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Biden Administration takes step to protect civilians from landmines; reverses Trump Landmine Policy

Press Release | London, 27th June 2022, 10:00 GMT

The Biden Administration has once again barred the Department of Defense from developing, using, or transferring antipersonnel landmines, with the exception of on the Korean Peninsula, if necessary. Under the new policy, the U.S. will destroy all antipersonnel landmine stockpiles unrelated to Korea, and will not encourage any other State to use these weapons. This is a welcome change from a 2020 policy announced by the Trump Administration, which allowed landmines to be used around the world. President Biden had promised to reverse the 2020 policy on the campaign trail, but his administration’s review of the policy took 14 months to realise.


“Civilians can breathe a little easier today, because the leader of one of the world’s largest militaries just promised to avoid future use of these weapons outside of the Korean peninsula,” says Jeff Meer, U.S. Executive Director of Humanity & Inclusion. “We certainly welcome this step. But, organisations like ours won’t rest until the U.S. joins the Mine Ban Treaty.”

The Trump Administration’s 2020 decision (which itself reversed President Obama’s 2014 landmine policy) shocked advocates both in the U.S. and internationally. The Trump policy effectively gave the U.S. the ability to resume the use and stockpiling of antipersonnel landmines. Landmines are motion-activated devices that cannot distinguish between the footstep of a child or that of a soldier. In fact, in 2020, mines killed or injured more than 7,000 people—80% of those casualties were civilians, half of whom were children. Most recently, the global community along with the United States has condemned the use of antipersonnel mines in the Ukraine war.

The U.S. landmine policy has always been a great paradox. While the U.S. was part of the Ottawa Process, which resulted in the 1997 Mine Ban Treaty, no President has ever moved to join the Treaty. Administrations have claimed landmines are necessary for U.S. forces to successfully wage land-based wars. However, the U.S. has not used antipersonnel mines since 1991, has not exported them since 1992, has not produced them since 1997, and in the meantime has destroyed millions of stockpiled mines. The U.S. government heavily funds actions by organizations—including Humanity & Inclusion—to remove these weapons from areas once plagued by conflict, so that civilians can safely live, work and play without fear.

“The latest policy shift has moved the U.S. closer to compliance with the 1997 Mine Ban Treaty, yet the Administration still pauses at the finish line.” says Meer. “The fact that the U.S. has refrained from using or trading antipersonnel landmines for nearly 30 years, and is counted as the global community’s most generous funder of landmine clearance, but still won’t join the treaty, is an ironic and historical oddity. This great contradiction leaves thousands of lives at risk.”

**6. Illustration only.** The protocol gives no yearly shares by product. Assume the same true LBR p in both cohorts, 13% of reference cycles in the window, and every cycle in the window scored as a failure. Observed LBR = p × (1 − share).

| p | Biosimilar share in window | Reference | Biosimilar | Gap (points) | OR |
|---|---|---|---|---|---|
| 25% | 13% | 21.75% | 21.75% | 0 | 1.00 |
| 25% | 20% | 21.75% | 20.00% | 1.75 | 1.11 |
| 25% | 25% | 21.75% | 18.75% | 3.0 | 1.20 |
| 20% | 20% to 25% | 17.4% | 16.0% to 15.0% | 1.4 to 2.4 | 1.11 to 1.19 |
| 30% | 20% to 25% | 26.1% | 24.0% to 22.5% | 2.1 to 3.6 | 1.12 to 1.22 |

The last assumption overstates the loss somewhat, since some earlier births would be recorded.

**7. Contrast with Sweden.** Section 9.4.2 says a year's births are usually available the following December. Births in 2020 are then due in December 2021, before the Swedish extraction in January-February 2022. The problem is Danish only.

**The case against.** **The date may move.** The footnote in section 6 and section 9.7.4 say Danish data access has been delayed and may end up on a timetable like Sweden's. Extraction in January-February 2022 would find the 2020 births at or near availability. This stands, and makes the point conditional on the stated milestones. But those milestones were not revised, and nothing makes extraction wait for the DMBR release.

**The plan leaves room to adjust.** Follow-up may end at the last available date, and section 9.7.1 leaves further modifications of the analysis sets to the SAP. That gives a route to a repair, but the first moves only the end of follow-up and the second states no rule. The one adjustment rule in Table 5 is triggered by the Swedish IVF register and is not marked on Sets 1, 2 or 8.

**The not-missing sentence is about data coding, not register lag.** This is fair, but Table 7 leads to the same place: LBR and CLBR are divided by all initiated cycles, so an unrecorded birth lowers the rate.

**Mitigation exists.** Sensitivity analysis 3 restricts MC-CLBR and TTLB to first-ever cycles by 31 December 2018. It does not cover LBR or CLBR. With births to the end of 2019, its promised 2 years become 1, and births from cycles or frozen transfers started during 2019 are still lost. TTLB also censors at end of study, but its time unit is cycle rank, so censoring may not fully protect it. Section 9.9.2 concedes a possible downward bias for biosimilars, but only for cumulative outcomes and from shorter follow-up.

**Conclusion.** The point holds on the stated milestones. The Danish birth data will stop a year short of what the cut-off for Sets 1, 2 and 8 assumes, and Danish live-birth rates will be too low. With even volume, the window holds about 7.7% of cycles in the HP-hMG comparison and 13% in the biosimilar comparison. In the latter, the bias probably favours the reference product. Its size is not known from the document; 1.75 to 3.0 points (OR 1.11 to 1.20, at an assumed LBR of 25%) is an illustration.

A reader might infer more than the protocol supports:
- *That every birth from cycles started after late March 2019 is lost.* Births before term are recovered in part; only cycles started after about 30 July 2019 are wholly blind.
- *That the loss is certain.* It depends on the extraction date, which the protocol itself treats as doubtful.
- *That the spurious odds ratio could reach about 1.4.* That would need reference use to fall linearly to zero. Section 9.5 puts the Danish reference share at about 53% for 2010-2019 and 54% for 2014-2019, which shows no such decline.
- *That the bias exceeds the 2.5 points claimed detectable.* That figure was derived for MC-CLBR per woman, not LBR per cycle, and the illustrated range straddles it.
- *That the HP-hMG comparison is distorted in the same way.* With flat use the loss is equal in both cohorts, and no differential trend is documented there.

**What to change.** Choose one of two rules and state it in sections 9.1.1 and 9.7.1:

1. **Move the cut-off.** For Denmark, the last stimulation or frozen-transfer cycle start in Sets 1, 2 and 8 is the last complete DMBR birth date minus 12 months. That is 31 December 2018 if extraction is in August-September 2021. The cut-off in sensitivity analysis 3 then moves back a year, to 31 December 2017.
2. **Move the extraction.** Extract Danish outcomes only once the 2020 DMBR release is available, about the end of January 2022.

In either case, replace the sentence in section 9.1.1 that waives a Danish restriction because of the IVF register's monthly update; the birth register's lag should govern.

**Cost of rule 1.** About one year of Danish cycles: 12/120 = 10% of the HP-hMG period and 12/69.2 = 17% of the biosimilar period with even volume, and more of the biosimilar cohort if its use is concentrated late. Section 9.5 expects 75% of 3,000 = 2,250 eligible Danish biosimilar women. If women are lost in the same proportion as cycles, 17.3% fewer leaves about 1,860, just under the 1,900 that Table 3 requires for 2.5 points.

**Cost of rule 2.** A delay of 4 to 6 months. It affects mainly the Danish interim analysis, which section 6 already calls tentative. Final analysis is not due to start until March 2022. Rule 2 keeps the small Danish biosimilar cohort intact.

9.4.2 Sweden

The U.S. is one of the few countries that has yet to join the 1997 Mine Ban Treaty, joining with countries such as China, Egypt, India, Israel, Pakistan, and Russia. There are 164 States parties to the treaty, making the ban on landmines a near-universal norm of international humanitarian law.

“For the last 30 years we have been collecting evidence that proves, time and again, how landmines harm civilians, and pose long-term recovery obstacles for affected communities,” says Alma Taslidžan Al-Osta, Humanity & inclusion’s Disarmament and Protection of Civilians Advocacy Manager. “We often hear that the U.S. military is doing everything it can to protect civilians during and after armed conflict, yet this statement is inconsistent with American policy on antipersonnel landmines. It is time to change that.”
“There is no place in a modern, moral military for these devices,” continues Al-Osta. “While we are engaging in discussions with different militaries how to advance and strengthen the protection of civilians, we are disappointed that the U.S. military would even consider using these weapons that are banned due to their indiscriminate effects.”

“Every day, Humanity & Inclusion’s teams are exposed to landmines that continue to injure, maim, and terrorize civilians,” Meer adds. “Our experts see first-hand that landmines do not help win wars, and do not save lives. Rather, there is no good outcome when landmines are deployed.”

Humanity & Inclusion’s work

Humanity & Inclusion runs projects to protect civilians from landmines and other explosive conflict debris in dozens of countries. Teams work to:

  • return land to communities through demining;
  • teach people to spot, avoid and report explosive remnants of war through risk education;
  • provide support, physical and psychosocial care to victims of landmines;
  • raise the visibility of landmine survivors and their communities, so that the world is reminded of the scourge of landmines.


Humanity & Inclusion’s experts available for interview:

  • Jeff Meer, U.S. Executive Director, Humanity & Inclusion
  • Alma Taslidžan Al-Osta, Disarmament and Protection of Civilians Advocacy Manager

Humanity & Inclusion’s publications on landmines and civilian harm:

Photo copyright: © J. Kempeneers/ HI Archive.

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